Selvi Kunjigowda could have been another Indian woman who fell prey to her country’s brutal patriarchal society, where women are forced into child marriages and abused both physically and psychologically. Married at 14 and abandoned by her family, victim to her husband’s constant violence, Selvi decided she would end her life. One night, she walked into the middle of the road and waited. Instead of letting it hit her, Selvi hailed down the bus and headed for Mysore and her future as India’s first female taxi driver.
That is the story behind the documentary Driving With Selvi, which was screened last night in Toronto at the Hot Docs Ted Rogers Cinema. Before the screening, a fundraiser was held for Save Her A Seat, a campaign recently set up by Elisa Paloschi, director, producer and cinematographer of Driving With Selvi and Selvi Kunjigowda herself.
Save Her A Seat aims to raise funds to bring the film back to India . The three tier-multi stage outreach campaign plans to use community and educational screenings in North America to raise funds to screen it to women and girls who need it the most in India. Once working with communities in India there are plans to screen the film and provide a safe and supportive environment for women and girls to share their experiences and learn from one another.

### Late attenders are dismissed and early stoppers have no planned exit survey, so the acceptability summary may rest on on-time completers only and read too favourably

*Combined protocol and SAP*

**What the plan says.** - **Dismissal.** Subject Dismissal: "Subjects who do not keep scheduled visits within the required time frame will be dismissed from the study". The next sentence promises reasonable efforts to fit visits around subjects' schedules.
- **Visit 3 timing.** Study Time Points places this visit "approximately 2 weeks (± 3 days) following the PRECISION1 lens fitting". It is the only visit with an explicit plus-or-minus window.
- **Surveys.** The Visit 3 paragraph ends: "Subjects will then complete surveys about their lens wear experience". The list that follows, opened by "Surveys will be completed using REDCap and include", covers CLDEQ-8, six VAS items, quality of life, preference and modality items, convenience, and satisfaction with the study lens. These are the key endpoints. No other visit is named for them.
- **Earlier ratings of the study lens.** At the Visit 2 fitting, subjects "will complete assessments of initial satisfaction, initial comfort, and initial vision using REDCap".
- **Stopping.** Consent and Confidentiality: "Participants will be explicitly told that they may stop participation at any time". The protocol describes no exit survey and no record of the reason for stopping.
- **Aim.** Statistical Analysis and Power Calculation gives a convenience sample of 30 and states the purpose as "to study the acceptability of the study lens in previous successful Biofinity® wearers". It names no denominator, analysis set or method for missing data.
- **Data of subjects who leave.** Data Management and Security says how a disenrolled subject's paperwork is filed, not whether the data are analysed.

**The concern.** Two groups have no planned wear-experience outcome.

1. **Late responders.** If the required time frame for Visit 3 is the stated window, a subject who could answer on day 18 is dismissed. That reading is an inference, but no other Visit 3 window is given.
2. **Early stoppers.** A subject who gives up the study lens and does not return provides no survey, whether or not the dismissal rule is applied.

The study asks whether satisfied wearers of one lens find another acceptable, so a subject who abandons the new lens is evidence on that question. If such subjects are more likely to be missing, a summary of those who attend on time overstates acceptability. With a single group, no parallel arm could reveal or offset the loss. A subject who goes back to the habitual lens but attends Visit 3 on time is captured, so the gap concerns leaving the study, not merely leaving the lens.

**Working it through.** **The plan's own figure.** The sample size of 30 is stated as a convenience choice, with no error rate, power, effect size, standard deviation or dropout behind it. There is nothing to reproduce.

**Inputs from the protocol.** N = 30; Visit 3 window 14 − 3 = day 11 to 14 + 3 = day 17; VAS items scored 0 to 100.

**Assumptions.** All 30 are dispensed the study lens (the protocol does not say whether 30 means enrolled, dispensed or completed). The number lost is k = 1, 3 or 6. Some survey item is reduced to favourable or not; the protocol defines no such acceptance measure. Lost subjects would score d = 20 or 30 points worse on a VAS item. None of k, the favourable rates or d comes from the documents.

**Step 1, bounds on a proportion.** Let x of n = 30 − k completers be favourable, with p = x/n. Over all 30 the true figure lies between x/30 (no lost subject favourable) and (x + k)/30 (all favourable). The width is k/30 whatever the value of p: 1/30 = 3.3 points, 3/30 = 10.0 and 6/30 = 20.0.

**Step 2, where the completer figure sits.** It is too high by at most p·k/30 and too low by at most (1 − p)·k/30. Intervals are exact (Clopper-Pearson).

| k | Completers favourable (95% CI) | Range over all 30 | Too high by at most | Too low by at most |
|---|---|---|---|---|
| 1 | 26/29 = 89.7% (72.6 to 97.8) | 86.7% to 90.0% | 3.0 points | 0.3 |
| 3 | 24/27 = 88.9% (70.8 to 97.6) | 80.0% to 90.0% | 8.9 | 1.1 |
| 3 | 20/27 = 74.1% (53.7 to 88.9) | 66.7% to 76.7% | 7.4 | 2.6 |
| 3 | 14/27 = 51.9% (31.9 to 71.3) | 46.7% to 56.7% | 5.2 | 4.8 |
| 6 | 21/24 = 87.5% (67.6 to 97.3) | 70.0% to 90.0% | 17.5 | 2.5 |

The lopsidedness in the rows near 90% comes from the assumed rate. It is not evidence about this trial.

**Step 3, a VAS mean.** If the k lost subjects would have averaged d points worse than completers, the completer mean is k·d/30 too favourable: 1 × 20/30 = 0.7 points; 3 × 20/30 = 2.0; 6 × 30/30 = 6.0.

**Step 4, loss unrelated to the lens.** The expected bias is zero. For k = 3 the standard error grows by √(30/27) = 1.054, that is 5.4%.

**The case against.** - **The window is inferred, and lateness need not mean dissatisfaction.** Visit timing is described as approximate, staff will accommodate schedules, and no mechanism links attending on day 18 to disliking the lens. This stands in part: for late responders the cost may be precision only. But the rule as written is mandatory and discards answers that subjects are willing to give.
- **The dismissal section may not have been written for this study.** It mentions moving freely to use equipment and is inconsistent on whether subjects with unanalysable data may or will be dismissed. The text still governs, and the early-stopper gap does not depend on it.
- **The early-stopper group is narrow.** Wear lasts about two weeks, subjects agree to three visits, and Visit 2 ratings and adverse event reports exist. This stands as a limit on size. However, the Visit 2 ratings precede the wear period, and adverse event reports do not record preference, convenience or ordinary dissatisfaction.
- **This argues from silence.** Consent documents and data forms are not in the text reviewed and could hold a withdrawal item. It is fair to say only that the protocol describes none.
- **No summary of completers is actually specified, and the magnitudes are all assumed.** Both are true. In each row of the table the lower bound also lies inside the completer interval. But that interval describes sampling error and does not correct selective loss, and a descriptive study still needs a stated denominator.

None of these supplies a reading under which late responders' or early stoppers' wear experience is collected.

In order to have a more permanent impact in society, Save Her A Seat will invest in a bursary program for non-traditional job training for women.The 6-month intensive course will teach the women how to drive, the basics of self-defense, accounting and how to read and write in English.
People can sponsor an Indian woman or girl to see the film for $10, here.
“I do believe that Selvi’s story really has the power to create change and will have an impact on Indian society,” said Paloschi. “Not just with women, but to sensitize men to gender violence and see how they fit into the system.”
In addition to economic opportunities, Kunjigowda and Paloschi are hoping also to create a safer transportation system for women, as this is an often-overlooked obstacle to empowerment.
“Since the 2012 Delhi gang rape people realize that
transportation is really important,” said Paloschi. “Women are often stuck in
their homes and have a small little world partially because there is no safe
way to go outside.”
Aidan Chamandy is a fourth year Journalism student at Carleton University. Driving with Selvi will be screening at the Carleton, presented by Journalists for Human Rights, on March 22 at 6pm. Details here. This article has been updated and condensed.